Robin
La Belle Sauvage by Philip Pullman

This month I’ve had the pleasure of returning to Philip Pullman’s much-loved alternate Britain of daemons, Dust and existential daring. The Book of Dust Volume 1: La Belle Sauvage is a prequel, of sorts, to His Dark Materials – and like that trilogy, it revolves around a curious and independent-minded child, who becomes embroiled in decidedly grown-up clashes of faith, science, power and morality. La Belle Sauvage‘s Malcolm, however, is a far more careful and sensitive protagonist than the raucously half-wild Lyra of His Dark Materials, and this gives the book a more restrained quality – all subtlety and intrigue, keen observation and mounting menace. It’s a must-read for fans of the first series, and sure to win over many more.

Jess
RHS Genealogy for Gardeners by Simon Maughan

At the moment I’ve been looking through the Royal Horticultural Society’s book RHS Genealogy for Gardeners: Plant Families Explained and Explored. It’s a fascinating book with beautiful painted illustrations which traces the history and diversity of flora right back to its early origins. Imagine an animal encyclopaedia but for plants and you’ll be on the right track. You can discover where different plant families originate geographically, what their fruits and leaves look like, whether they have any interesting/useful properties and what the current state of their wild populations are in their natural habitats. I’ve found it very enjoyable to pick and a browse through with a cup of tea in hand, it always results in fresh garden inspiration running through my head!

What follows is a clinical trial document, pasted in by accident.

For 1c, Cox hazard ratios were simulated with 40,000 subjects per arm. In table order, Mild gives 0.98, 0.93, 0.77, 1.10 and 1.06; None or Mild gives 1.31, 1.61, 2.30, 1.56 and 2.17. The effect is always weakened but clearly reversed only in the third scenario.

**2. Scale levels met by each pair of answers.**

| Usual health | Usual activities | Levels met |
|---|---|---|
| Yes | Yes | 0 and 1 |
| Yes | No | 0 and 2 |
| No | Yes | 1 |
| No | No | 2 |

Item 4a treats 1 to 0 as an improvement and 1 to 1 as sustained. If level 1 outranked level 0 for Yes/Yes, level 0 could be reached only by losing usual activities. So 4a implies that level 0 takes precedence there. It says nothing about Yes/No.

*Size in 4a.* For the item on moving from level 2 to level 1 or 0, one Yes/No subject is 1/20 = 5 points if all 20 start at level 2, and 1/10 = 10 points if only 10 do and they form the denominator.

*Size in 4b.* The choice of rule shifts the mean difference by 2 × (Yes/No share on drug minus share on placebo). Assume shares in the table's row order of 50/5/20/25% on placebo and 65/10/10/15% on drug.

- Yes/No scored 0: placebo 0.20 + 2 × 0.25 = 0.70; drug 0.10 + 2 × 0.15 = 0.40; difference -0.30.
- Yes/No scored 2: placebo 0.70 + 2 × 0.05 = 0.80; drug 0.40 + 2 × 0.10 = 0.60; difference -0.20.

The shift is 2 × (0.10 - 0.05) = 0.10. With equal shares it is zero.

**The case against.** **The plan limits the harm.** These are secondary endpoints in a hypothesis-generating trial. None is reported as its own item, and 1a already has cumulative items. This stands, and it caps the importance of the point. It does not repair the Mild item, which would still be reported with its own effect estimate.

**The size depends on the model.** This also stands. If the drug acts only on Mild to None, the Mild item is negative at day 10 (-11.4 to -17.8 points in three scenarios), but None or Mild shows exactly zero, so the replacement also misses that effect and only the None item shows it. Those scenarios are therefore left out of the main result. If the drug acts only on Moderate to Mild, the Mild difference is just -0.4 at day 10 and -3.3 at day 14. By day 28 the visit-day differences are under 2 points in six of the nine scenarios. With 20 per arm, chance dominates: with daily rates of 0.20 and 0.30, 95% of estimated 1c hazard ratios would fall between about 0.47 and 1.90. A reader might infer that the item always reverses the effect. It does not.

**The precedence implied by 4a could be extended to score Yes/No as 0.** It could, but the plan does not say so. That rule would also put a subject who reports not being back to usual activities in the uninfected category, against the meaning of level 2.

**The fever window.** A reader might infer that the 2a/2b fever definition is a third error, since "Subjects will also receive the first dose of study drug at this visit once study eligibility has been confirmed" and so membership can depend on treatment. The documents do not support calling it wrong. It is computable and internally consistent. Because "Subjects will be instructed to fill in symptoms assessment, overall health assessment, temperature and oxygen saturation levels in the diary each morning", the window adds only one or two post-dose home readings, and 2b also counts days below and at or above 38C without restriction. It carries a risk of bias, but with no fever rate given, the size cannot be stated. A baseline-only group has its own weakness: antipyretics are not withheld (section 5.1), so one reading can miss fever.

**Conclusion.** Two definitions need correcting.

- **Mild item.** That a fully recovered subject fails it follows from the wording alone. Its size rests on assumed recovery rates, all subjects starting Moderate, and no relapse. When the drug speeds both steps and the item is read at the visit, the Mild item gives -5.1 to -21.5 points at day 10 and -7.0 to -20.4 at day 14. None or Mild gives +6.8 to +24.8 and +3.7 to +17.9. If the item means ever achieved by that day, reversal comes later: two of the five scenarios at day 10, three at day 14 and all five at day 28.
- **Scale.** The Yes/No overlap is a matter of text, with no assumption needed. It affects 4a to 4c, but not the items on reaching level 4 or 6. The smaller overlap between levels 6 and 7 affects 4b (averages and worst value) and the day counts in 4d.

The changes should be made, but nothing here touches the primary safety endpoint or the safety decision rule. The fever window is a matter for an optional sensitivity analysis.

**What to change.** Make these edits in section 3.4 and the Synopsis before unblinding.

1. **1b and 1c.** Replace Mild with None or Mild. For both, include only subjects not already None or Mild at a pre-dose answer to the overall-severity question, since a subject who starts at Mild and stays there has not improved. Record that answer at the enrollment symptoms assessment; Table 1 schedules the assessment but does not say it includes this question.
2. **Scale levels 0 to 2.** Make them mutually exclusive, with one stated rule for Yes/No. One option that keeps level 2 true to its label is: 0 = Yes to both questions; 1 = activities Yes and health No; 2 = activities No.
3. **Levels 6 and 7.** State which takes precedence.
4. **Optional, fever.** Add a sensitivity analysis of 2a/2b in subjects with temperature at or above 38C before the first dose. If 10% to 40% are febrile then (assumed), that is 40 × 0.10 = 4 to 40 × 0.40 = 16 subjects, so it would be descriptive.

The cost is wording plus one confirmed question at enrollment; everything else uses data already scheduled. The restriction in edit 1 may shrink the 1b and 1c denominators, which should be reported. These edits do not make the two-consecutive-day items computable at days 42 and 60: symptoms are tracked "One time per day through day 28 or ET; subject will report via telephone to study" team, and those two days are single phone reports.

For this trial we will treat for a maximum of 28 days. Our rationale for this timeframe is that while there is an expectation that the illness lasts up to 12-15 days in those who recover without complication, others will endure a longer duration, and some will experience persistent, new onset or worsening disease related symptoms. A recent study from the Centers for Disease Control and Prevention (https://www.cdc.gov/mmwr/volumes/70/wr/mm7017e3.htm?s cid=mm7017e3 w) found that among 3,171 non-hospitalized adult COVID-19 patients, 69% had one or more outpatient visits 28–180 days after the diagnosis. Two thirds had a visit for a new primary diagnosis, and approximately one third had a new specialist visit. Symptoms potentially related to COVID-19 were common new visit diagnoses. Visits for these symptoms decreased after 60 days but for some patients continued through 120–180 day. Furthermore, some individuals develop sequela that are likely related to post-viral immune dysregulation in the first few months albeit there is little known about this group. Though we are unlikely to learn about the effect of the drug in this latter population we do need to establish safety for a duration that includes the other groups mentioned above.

Kate
Priestdaddy by Patricia Lockwood

Patricia Lockwood is an American writer and poet who, for financial reasons, moves back into her family home with her partner. Her father is a priest and her mother is a complex character who is very religious, erratic and worried about the dangers of the world. Lockwood recounts moments from her childhood and her relationship to her parents now through loud-out-loud funny recollections. So far the humour has been a dominant part of the memoir but she has also touched on some serious topics such as abuse of power in the church. I hope and think more serious moments are approaching as she gets deeper into her family’s psyche but for now I am cherishing her talent to be so funny and empathetic.

Charmaine
The Fact of a Body by Alexandria Marzano-Lesnevich